Jack London’s The Call of the Wild has been on my radar for as long as I can remember, and for as long as I can remember, I’ve always been hesitant to read it because of the whole animal cruelty thing. But I’ve been quilting up a storm over the summer while listening to audiobooks, and I discovered that Jeff Daniels narrated one of the many versions of this novel that exist, so I finally dove in.
The book is told from the perspective of Buck, a loyal dog in a wealthy Santa Clara family. He’s obedient in his role as the family’s protector, and he has never known cruelty. But it’s the turn of the century and the gold rush is exploding in Alaska. Large dog breeds are in high demand and Buck is kidnapped and sold up north as a sled dog. There, he faces the brutality of being broken in and learning his place within his new pack.
Quoyle — pathetic, depressed, and loyal to a fault — lives in the United States and quietly suffers the indignities of being married to Petal, an openly promiscuous woman with no regard for anyone but herself. He is basically a single father, caring for their two bratty daughters whenever Petal goes gallivanting off with her latest lover.
The book has its share of over-the-top episodes, and Petal meets an untimely death early on that serves as the catalyst for the rest of the book. He loses his job at the newspaper and his father also dies around this time; with nothing left to hold on to, Quoyle is left floundering in his grief. Along comes Aunt Agnis, his father’s sister, and convinces him to move with her to their ancestral home in Newfoundland.
The house hasn’t been lived in for ages and is crumbling from disuse. Quoyle has a job at The Gammy Bird, the local paper, but has no easy way of getting to work without a boat. Even if he does get a boat, he can’t swim. It’s freezing. It’s windy. It will be a while before their house is livable. Have they made a huge mistake?
What it is: A memoir about Kimberly Williams-Paisley’s complicated relationship with her mother, Linda, who was diagnosed with an early-onset rare form of dementia called Primary Progressive Aphasia in 2014.
Why I read it: I know Williams-Paisley as an actress, but I also follow her on Instagram just to see what she’s reading — it turns out we have very similar tastes in literary fiction! I love memoirs and this one seemed interesting. I was curious to see what kind of book she’d write (also: she strikes me as the type of celebrity who could believably write their own book rather than have it ghostwritten).
What I thought: This is a sad and illuminating memoir. In a relatively short period of time, Linda went from securing million-dollar donations for large foundations to being unable to speak and needing full-time care. Self-conscious at first, the family finally (and with Linda’s consent) decided to be honest with people about what was happening. Williams-Paisley is blunt about her anger and grief over seeing her mother’s decline, though she’s also honest about how she’s somewhat removed from the situation, living out of state with her own family. Much of the day-to-day caregiving fell to her father, who took on the role to the point of burnout in order to keep Linda at home — rather than an assisted living facility — for as long as possible. The book ends with the family in kind of a weird limbo: Linda’s dementia is progressive, but she’s also gone past all of the markers for life-expectancy with this disease. It’s uncharted territory for them.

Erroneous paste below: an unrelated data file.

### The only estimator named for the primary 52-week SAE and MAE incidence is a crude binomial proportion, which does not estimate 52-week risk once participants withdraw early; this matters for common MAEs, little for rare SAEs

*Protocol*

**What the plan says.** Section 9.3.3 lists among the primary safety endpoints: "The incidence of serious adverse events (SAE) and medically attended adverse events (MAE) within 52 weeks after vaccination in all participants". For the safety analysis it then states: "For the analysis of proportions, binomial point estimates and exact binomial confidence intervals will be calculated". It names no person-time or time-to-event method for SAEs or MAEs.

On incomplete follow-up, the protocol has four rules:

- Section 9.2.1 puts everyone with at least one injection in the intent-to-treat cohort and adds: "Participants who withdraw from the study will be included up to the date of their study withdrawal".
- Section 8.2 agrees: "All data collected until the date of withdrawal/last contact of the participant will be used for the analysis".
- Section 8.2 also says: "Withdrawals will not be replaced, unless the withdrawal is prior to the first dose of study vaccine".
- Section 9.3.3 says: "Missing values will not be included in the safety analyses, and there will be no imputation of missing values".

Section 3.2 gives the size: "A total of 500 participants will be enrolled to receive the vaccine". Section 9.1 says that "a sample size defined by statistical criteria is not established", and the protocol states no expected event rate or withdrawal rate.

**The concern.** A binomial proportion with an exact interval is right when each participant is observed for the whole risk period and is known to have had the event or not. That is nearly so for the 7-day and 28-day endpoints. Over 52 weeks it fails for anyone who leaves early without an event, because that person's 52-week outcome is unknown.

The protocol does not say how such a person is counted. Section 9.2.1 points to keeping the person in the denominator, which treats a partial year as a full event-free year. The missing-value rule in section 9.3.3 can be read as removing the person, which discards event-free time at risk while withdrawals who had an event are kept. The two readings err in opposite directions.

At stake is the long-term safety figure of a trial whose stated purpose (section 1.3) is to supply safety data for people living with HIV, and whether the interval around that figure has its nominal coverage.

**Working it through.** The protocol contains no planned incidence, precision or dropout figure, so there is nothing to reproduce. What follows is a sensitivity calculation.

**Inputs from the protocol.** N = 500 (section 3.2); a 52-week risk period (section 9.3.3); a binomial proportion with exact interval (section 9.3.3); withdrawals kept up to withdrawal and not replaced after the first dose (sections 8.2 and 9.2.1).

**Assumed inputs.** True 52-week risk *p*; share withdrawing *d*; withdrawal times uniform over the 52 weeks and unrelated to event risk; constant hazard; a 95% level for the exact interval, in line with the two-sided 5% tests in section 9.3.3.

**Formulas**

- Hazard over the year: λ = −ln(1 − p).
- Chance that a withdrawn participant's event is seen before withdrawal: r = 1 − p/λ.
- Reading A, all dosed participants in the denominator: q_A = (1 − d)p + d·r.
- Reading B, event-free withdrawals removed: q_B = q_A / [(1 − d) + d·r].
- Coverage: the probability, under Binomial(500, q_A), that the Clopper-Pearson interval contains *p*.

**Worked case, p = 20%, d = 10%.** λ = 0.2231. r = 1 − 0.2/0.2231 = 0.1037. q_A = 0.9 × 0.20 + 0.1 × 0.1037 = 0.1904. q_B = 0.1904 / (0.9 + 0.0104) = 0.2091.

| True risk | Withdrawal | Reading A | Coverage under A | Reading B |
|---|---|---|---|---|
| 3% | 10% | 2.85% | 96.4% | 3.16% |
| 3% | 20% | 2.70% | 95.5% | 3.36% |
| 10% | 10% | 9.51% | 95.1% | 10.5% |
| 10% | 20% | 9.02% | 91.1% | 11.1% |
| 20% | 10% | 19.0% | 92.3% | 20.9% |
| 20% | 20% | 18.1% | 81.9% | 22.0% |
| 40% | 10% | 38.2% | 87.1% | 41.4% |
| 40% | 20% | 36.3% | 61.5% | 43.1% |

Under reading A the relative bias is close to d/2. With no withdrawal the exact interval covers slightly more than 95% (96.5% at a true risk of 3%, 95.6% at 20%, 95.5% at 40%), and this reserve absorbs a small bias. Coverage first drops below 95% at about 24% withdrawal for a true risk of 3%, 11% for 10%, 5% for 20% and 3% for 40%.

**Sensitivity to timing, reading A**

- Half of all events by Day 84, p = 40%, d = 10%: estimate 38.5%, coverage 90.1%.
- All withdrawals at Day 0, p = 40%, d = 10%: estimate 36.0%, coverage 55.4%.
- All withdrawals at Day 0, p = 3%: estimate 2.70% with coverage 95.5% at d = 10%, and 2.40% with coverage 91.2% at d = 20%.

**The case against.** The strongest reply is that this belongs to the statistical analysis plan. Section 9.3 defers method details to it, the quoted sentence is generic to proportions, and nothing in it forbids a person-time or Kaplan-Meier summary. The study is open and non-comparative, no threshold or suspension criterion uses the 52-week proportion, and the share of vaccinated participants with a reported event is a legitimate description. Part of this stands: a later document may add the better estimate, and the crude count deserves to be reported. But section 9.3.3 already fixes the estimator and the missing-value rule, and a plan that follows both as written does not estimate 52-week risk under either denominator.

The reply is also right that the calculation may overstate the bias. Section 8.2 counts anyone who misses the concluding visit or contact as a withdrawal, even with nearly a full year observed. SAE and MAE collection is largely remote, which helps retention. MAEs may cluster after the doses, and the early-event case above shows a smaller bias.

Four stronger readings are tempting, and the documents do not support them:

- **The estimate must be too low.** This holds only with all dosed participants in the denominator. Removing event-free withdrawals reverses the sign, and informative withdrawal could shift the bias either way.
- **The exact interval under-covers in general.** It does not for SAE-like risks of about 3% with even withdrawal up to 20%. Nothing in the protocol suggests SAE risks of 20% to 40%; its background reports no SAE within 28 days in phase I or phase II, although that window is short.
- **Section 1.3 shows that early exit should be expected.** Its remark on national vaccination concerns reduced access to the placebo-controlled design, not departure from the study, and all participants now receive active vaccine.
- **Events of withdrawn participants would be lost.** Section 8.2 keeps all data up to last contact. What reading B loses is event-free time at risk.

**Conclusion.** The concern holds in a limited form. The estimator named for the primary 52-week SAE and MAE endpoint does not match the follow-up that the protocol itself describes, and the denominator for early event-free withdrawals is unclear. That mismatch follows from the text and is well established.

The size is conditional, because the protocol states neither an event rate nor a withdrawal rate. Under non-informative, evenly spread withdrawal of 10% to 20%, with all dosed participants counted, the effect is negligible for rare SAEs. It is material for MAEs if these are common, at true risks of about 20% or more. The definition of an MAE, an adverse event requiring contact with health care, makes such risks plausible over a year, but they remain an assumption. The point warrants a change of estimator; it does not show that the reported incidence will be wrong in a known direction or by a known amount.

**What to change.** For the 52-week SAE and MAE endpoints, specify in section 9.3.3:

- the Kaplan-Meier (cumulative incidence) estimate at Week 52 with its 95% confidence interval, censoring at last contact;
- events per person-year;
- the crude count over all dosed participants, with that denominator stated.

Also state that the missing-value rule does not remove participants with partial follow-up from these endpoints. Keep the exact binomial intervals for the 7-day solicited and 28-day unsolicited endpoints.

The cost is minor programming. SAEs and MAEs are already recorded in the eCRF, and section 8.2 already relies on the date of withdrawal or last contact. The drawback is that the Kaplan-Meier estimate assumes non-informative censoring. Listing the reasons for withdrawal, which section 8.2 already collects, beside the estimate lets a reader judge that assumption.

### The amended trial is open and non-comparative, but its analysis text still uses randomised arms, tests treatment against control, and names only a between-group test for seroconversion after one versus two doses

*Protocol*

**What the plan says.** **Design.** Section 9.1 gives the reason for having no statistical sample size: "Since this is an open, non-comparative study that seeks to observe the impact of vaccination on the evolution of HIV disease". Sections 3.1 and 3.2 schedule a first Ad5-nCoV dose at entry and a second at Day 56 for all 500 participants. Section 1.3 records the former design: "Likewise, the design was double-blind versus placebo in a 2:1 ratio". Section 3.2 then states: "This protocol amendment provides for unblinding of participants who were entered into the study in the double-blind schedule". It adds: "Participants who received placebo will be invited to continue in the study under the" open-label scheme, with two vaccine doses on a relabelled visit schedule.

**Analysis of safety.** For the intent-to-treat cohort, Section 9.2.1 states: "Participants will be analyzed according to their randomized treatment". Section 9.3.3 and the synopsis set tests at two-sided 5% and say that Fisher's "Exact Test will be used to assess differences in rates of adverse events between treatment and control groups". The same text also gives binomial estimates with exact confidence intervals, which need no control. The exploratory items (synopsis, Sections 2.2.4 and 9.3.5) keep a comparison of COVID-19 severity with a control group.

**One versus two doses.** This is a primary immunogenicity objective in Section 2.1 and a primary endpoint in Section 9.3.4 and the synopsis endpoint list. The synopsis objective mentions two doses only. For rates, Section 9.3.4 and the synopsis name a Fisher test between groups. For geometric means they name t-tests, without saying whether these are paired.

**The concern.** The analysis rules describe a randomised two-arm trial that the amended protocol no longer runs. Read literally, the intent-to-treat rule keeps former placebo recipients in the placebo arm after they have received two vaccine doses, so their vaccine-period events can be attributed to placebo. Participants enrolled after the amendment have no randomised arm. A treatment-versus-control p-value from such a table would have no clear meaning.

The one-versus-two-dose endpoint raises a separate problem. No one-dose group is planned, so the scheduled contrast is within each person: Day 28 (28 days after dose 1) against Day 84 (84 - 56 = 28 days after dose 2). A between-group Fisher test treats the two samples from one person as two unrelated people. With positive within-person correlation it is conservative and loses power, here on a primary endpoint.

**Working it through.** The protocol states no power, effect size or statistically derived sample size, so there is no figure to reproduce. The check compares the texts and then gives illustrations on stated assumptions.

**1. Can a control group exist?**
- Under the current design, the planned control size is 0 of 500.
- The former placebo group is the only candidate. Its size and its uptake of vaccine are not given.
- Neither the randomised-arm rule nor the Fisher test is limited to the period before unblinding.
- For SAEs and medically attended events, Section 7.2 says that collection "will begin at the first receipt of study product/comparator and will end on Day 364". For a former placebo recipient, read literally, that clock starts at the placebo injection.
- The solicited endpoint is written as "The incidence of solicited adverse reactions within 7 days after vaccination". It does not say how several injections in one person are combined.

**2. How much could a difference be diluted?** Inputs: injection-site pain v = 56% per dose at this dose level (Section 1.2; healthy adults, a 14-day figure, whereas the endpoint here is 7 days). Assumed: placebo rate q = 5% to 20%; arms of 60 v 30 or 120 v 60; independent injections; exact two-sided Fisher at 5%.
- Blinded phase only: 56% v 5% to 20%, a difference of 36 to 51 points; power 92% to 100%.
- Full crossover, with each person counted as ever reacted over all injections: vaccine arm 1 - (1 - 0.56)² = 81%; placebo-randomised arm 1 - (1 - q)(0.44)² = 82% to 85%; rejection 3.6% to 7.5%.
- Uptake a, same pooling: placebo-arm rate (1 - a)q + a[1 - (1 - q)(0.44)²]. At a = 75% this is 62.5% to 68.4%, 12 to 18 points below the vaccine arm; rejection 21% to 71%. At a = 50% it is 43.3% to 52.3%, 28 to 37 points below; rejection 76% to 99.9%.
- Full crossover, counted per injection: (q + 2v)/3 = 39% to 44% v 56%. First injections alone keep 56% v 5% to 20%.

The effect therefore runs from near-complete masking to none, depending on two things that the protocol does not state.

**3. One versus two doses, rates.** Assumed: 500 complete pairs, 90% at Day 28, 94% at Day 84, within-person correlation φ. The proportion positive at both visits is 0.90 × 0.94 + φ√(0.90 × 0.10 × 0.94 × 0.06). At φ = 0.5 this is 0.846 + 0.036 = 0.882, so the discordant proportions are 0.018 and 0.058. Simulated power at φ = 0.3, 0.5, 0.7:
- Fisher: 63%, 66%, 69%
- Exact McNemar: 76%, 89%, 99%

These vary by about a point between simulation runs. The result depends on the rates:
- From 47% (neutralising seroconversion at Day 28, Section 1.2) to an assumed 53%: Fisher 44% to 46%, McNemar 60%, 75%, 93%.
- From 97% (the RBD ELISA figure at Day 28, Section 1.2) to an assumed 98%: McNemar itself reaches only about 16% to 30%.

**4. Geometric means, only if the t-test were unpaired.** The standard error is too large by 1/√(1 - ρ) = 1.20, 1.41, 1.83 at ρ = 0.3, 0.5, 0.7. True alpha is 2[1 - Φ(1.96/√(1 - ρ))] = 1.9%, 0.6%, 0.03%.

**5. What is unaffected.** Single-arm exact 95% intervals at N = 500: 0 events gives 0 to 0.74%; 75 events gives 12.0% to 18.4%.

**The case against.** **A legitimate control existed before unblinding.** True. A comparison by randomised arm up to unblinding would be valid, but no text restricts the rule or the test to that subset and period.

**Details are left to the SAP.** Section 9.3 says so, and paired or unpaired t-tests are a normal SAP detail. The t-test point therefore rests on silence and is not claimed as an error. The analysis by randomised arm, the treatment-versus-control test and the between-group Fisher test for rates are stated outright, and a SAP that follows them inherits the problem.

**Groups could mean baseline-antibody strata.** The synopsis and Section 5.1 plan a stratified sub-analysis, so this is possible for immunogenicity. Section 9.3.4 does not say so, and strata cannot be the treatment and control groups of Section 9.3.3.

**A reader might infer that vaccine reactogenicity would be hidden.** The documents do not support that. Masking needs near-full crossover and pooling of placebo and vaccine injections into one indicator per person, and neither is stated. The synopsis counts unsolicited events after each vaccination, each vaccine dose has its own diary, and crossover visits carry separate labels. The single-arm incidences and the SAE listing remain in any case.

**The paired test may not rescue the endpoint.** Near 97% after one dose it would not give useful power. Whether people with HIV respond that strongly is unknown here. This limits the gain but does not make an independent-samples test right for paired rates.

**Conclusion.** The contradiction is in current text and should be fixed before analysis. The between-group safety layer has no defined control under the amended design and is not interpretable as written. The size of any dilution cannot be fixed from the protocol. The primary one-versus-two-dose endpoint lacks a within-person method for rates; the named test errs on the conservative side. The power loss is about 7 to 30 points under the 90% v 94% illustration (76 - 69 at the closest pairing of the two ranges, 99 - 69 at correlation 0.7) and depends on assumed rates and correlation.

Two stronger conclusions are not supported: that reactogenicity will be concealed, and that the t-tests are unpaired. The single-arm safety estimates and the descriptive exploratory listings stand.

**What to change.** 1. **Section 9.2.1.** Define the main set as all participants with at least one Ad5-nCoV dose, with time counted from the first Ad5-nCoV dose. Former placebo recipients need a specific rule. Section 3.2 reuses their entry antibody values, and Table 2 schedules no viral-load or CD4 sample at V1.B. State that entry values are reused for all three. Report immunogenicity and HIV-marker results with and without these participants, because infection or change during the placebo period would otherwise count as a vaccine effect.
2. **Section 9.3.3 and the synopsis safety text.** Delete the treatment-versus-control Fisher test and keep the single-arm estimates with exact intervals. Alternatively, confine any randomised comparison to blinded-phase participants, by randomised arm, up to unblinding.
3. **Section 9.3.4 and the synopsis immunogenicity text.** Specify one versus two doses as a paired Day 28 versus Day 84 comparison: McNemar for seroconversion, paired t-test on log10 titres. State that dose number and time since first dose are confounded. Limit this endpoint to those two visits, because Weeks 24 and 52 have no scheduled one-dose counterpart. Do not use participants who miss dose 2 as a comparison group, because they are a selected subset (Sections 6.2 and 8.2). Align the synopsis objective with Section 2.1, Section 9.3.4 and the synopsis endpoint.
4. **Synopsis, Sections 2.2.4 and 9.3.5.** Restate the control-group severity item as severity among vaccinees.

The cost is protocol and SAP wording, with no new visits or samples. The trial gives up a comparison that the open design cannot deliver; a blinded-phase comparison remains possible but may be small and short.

I received an advance copy This Will Be My Undoing a couple of months ago, but then life happened and I didn’t get a chance to dive in until the week it went on sale. Unbeknownst to me, at the same time, there was a bit of a storm brewing on Twitter over some of the book’s excerpts.
The book is a collection of essays about the author’s experiences living as a black woman in America. The first chapter is the thing that seems to be getting everyone up in arms. Jerkins, seeing all the popular white cheerleaders around her and wanting to attain that status, admits to wanting to be white when she was growing up. Fine, but then she goes on a cringe-worthy confession of the — shall we say, uncharitable — thoughts she had towards an early bully of hers. In her mind back then, the bully was the wrong kind of black girl, whereas Jerkins was a light-skinned, smart, go-getting, educated, wannabe-white black girl: